Right, when the artist’s primary interest is not being an organiser, like it is for a curator or gallerist, there can seem to be an almost pre-set expiration date. In that way, the lifespan of the art spaces in Copenhagen is often quite short. That dynamic is not unique to Copenhagen, of course, but the problem arises if there isn’t an institutional or commercial scene that advances the artist-run scene. So although the Copenhagen scene is very much alive and continuously is, it can feel like there’s a “glass ceiling”.
I think that there’s a need for more challenges. You grow as an artist from being trusted to take up space, and I think a lot of artists in Copenhagen long for such challenges.
"I believe the concept of a ‘generation’ will seem antiquated soon, if it isn't already"
And you’re saying that we are in short supply of actors—be it people or institutions—who provide those kind of challenges?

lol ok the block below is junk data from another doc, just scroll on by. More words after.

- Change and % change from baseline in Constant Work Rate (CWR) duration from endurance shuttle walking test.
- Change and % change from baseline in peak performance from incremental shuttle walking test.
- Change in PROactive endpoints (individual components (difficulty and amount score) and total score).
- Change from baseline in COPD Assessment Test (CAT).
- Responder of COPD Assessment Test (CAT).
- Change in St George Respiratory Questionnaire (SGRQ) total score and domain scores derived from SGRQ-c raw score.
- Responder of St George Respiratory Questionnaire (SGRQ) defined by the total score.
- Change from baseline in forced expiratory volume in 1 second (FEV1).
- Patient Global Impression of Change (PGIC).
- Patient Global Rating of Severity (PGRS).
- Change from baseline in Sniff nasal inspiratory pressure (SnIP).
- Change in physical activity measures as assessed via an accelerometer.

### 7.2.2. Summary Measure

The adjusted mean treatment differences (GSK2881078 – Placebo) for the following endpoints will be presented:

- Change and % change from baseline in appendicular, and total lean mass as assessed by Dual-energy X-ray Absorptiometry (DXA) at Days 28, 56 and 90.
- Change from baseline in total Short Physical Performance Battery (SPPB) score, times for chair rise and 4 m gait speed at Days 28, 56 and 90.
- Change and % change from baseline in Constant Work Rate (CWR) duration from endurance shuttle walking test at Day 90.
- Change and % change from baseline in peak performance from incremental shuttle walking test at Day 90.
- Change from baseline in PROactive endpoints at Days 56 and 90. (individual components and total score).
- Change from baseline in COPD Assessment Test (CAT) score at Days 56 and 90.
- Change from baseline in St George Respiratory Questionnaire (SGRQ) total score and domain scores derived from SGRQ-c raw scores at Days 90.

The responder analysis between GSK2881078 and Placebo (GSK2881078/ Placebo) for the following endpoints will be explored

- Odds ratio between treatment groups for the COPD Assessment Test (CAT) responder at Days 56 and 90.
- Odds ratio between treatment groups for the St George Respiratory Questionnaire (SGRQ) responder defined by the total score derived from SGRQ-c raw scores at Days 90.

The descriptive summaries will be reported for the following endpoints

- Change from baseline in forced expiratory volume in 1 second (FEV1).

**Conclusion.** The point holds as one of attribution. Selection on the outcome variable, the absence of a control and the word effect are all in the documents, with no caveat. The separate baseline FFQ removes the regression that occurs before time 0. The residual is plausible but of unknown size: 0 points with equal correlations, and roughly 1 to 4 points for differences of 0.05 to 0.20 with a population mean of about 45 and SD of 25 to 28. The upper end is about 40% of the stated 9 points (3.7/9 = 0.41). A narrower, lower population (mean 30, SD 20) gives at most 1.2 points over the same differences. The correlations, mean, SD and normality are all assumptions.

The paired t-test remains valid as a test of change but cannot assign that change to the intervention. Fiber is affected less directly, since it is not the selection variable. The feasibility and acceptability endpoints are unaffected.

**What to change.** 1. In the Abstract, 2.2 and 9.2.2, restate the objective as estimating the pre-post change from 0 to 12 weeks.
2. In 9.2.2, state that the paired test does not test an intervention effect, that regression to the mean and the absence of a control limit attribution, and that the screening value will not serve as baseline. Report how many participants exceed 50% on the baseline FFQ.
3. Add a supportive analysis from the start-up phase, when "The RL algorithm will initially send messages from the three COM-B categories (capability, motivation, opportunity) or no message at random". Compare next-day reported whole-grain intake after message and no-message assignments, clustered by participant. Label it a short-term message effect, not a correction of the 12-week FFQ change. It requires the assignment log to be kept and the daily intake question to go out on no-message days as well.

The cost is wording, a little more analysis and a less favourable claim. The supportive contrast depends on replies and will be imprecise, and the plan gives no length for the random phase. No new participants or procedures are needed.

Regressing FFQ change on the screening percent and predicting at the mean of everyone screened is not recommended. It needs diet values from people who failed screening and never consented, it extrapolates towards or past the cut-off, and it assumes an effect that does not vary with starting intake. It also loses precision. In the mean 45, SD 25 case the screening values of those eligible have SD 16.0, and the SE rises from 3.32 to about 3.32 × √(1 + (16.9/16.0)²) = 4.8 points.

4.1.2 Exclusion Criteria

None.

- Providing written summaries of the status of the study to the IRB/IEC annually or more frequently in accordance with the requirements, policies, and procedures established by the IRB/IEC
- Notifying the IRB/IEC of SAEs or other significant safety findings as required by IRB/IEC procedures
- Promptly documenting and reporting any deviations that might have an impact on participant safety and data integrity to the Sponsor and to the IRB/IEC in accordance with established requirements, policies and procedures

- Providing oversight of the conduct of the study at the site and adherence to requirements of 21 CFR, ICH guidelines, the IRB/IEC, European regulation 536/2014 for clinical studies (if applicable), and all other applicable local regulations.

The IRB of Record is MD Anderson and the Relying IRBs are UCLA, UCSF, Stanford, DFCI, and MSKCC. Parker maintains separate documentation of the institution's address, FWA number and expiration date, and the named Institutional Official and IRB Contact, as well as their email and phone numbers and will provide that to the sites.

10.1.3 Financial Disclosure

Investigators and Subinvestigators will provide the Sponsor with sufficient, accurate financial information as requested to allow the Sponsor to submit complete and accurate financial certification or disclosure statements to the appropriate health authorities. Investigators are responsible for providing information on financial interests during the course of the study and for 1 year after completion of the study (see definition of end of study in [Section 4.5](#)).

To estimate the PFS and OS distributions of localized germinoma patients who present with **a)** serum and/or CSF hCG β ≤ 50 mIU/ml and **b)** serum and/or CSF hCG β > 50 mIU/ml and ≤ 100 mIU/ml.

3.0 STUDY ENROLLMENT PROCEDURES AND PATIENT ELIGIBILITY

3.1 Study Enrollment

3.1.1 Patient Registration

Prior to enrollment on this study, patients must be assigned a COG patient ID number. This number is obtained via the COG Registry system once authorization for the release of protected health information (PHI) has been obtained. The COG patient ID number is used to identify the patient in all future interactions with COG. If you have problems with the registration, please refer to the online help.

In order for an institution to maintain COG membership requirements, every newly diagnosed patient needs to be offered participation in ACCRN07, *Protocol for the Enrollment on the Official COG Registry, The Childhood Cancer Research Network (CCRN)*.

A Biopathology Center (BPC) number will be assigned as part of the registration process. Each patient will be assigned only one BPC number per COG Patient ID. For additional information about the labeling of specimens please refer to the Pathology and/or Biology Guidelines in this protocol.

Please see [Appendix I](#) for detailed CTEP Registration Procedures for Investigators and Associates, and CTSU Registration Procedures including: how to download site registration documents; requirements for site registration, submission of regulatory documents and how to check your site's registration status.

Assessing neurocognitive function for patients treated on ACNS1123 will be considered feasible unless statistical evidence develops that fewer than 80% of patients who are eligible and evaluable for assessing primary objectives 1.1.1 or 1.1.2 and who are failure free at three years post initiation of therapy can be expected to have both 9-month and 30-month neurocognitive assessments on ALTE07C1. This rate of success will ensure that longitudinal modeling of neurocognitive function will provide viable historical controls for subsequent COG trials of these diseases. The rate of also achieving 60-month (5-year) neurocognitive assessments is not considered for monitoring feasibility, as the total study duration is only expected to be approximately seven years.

Yes, I think so. We shouldn’t forget the three institutions — Tranen, Den Frie [Udstilling], and Overgaden [Institut for Samtidskunst] — whose programs are, in fact, rooted precisely in providing local artists with the opportunity to mount comprehensive exhibitions. But what sets these institutions apart from what I’m trying to address is that they're first and foremost based on open calls. Being invited by someone, on the other hand, who expressly shows interest in you is something entirely different.
So this is an appeal to the institutions to be more invested in the local, practising scene?